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Joseph T. Schaefer, James P. Travers, Thomas A. Heffner, A. Dale Eubanks, Armando L. Garza, Lans P. Rothfusz, Walter A. Rogers, Sylvia K. Graff, James T. Skeen, Kenneth Haydu, and M. Lee Harrisons

The National Weather Service sponsored a workshop on aviation weather on 10–12 December 1991, in Kansas City, Missouri. The theme of the workshop was the improvement of service to the aviation community through the application of technology and advanced forecast techniques. The 150-plus people who attended the workshop included a cross section of operational forecasters, pilots, research meteorologists, and representatives of the aviation industry. The workshop included sessions on user requirements, operational procedures, and the impacts of new technology on the forecast products. There were also four “hands-on” laboratory sessions where participants produced various types of aviation weather products. The interaction between the user community and working-level forecasters made the workshop a unique event.

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David J. Stensrud, Ming Xue, Louis J. Wicker, Kevin E. Kelleher, Michael P. Foster, Joseph T. Schaefer, Russell S. Schneider, Stanley G. Benjamin, Stephen S. Weygandt, John T. Ferree, and Jason P. Tuell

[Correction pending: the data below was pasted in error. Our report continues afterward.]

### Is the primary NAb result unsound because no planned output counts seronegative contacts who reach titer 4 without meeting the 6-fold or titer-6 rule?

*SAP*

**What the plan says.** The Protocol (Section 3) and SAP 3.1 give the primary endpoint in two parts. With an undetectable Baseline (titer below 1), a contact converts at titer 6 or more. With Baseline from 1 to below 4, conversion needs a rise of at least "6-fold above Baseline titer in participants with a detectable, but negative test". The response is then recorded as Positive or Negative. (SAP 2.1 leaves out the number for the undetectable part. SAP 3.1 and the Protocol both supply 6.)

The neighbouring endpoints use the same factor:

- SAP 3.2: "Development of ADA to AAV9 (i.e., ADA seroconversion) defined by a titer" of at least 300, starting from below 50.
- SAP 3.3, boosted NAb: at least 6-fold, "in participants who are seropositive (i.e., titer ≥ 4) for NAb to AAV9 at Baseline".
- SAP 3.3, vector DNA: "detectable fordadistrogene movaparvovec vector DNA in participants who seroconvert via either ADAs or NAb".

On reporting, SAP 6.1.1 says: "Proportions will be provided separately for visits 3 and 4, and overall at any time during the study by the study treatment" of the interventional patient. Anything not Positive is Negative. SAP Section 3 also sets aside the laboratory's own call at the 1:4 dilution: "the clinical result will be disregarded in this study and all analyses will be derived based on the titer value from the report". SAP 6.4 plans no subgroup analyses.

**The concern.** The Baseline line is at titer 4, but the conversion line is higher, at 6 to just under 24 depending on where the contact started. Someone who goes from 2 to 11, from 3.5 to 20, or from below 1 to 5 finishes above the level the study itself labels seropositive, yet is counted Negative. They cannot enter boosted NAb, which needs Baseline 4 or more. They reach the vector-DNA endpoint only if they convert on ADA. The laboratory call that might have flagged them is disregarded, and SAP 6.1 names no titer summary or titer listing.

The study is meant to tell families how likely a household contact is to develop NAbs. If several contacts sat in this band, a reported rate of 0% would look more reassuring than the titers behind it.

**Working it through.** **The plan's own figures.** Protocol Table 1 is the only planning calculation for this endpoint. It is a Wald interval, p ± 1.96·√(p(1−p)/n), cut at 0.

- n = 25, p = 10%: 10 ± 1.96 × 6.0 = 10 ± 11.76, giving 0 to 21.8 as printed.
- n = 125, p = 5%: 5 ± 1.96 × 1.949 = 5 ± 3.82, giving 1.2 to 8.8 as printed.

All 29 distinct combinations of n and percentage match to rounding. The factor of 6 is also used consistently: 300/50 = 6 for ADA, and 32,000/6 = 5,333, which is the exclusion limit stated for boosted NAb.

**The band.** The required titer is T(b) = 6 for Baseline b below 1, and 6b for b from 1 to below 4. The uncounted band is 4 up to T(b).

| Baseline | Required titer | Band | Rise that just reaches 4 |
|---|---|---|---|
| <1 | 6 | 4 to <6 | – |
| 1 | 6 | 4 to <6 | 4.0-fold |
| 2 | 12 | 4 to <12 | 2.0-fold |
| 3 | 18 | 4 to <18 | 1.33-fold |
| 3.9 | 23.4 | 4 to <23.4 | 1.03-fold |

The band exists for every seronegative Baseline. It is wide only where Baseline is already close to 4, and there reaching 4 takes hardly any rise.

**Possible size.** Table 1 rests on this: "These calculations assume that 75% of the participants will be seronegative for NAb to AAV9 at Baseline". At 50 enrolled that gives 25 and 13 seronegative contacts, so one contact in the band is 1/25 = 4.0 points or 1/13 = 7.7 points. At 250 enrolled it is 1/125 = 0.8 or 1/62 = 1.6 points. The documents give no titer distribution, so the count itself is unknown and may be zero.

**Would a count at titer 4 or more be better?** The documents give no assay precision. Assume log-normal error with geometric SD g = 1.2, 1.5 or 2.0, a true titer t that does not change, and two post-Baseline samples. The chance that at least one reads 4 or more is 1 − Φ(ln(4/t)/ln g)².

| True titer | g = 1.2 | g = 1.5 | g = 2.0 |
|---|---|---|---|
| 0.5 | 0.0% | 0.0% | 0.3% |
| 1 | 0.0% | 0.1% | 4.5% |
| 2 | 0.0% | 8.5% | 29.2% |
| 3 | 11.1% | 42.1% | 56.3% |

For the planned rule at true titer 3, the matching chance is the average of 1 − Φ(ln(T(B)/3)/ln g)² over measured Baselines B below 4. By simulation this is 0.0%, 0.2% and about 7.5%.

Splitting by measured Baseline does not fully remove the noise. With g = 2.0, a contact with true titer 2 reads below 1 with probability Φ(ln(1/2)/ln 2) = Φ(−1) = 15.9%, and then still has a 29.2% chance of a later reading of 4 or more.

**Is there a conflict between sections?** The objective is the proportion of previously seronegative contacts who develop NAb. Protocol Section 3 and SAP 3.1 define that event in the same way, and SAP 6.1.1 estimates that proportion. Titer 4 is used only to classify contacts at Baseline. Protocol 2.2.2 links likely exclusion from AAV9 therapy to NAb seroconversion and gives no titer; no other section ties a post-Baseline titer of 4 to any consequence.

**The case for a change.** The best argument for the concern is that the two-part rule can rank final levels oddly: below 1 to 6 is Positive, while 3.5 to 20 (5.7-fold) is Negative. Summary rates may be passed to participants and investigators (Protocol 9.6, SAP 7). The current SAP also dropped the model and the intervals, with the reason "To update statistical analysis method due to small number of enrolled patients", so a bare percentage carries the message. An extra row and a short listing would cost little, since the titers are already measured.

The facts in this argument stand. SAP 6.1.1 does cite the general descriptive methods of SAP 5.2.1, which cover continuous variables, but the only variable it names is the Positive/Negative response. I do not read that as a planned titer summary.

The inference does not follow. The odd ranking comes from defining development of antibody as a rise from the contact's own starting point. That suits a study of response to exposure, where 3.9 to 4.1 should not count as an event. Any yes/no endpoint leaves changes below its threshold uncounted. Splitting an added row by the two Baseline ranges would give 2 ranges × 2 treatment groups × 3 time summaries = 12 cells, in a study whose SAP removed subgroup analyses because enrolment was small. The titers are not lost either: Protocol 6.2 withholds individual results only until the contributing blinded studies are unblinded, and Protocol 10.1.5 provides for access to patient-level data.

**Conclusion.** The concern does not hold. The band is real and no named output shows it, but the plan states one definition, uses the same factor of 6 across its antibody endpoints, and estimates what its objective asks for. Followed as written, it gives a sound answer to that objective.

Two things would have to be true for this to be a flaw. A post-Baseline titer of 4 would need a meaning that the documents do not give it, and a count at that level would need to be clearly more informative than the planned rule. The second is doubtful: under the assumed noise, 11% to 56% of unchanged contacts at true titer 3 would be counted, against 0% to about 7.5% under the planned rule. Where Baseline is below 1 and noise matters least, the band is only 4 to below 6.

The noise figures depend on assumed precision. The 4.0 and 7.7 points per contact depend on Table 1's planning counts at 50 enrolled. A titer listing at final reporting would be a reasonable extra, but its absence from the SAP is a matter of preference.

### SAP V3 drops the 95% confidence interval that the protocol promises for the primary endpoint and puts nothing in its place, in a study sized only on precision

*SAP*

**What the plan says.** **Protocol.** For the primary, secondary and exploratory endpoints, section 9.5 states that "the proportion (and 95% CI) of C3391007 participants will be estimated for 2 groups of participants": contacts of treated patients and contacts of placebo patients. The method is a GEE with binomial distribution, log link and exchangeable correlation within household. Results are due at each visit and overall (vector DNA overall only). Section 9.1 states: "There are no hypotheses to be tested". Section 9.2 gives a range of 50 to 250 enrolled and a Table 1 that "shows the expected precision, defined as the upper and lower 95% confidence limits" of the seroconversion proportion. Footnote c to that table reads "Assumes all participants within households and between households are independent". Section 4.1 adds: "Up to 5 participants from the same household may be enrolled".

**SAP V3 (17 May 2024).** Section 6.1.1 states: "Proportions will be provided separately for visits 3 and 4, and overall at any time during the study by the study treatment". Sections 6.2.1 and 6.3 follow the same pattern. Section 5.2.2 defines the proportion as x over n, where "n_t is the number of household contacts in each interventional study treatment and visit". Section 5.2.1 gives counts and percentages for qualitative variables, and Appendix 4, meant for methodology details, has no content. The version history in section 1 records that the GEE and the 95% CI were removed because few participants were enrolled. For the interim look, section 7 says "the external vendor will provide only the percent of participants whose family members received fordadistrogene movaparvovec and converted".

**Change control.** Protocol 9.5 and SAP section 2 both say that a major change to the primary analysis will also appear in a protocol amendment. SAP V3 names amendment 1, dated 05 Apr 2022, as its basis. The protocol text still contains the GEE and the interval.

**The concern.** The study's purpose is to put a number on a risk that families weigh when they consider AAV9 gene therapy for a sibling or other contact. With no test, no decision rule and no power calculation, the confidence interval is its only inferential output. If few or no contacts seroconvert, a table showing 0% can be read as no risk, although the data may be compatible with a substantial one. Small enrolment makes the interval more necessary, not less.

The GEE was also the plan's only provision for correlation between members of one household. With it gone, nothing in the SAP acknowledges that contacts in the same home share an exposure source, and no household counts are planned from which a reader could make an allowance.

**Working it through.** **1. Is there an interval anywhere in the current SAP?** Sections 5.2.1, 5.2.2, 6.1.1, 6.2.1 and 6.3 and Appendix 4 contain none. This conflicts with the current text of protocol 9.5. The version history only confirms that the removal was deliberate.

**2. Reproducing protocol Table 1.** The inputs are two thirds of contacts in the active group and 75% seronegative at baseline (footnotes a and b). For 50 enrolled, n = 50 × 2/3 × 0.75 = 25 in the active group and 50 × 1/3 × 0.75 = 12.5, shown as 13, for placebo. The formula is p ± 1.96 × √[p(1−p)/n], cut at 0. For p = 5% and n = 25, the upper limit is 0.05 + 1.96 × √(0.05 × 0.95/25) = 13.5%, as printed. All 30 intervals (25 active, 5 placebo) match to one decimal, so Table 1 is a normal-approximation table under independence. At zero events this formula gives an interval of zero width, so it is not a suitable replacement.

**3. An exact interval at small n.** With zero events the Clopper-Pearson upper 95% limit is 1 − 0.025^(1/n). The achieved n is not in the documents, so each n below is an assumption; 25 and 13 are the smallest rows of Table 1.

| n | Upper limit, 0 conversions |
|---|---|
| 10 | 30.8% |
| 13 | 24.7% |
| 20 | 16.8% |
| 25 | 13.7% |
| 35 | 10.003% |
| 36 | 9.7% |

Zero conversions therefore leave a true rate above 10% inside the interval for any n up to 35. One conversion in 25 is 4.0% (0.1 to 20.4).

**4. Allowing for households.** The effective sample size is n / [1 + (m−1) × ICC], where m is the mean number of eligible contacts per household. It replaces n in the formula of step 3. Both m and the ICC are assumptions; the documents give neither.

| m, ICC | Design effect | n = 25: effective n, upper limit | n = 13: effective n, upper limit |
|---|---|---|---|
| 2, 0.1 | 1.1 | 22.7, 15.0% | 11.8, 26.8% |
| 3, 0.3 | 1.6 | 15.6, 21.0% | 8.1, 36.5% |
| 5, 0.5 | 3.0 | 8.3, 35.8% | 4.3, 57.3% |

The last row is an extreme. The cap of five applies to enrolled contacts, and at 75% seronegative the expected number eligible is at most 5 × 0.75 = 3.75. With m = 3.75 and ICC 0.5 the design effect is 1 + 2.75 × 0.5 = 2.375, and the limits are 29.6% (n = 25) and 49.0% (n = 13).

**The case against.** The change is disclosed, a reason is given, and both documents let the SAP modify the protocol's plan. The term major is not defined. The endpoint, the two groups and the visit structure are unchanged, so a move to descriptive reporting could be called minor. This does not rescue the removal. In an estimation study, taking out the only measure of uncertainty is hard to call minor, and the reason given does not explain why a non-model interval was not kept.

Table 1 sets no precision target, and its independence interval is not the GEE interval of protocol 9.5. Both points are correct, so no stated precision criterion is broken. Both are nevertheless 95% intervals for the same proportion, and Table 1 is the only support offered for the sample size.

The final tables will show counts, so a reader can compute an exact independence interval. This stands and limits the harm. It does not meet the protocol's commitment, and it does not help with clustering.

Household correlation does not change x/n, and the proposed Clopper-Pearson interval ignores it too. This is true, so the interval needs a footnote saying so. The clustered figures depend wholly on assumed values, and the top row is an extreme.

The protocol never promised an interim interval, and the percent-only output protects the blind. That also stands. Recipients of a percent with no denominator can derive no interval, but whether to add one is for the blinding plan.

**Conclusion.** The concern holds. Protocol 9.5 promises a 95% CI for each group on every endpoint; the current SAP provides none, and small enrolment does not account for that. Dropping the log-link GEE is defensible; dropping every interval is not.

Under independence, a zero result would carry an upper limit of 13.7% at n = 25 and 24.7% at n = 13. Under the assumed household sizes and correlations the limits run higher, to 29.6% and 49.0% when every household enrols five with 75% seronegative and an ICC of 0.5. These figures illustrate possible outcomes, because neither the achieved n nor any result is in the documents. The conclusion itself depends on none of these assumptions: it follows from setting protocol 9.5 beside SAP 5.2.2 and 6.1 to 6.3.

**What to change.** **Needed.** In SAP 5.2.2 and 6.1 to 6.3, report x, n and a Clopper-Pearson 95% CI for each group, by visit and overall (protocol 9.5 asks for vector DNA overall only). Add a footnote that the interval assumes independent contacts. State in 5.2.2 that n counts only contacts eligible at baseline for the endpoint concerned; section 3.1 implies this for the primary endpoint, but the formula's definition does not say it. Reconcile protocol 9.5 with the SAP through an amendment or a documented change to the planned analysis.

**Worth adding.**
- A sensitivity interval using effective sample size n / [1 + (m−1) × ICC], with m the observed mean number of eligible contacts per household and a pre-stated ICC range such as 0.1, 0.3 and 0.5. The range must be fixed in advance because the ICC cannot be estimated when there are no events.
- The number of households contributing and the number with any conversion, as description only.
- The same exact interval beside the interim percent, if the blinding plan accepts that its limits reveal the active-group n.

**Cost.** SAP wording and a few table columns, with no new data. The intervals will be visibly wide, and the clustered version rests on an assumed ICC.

The National Oceanic and Atmospheric Administration's (NOAA's) National Weather Service (NWS) issues warnings for severe thunderstorms, tornadoes, and flash floods because these phenomena are a threat to life and property. These warnings are presently based upon either visual confirmation of the phenomena or the observational detection of proxy signatures that are largely based upon radar observations. Convective-scale weather warnings are unique in the NWS, having little reliance on direct numerical forecast guidance. Because increasing severe thunderstorm, tornado, and flash-flood warning lead times are a key NOAA strategic mission goal designed to reduce the loss of life, injury, and economic costs of these high-impact weather phenomena, a new warning paradigm is needed in which numerical model forecasts play a larger role in convective-scale warnings. This new paradigm shifts the warning process from warn on detection to warn on forecast, and it has the potential to dramatically increase warning lead times.

A warn-on-forecast system is envisioned as a probabilistic convective-scale ensemble analysis and forecast system that assimilates in-storm observations into a high-resolution convection-resolving model ensemble. The building blocks needed for such a system are presently available, and initial research results clearly illustrate the value of radar observations to the production of accurate analyses of convective weather systems and improved forecasts. Although a number of scientific and cultural challenges still need to be overcome, the potential benefits are significant. A probabilistic convective-scale warn-on-forecast system is a vision worth pursuing.

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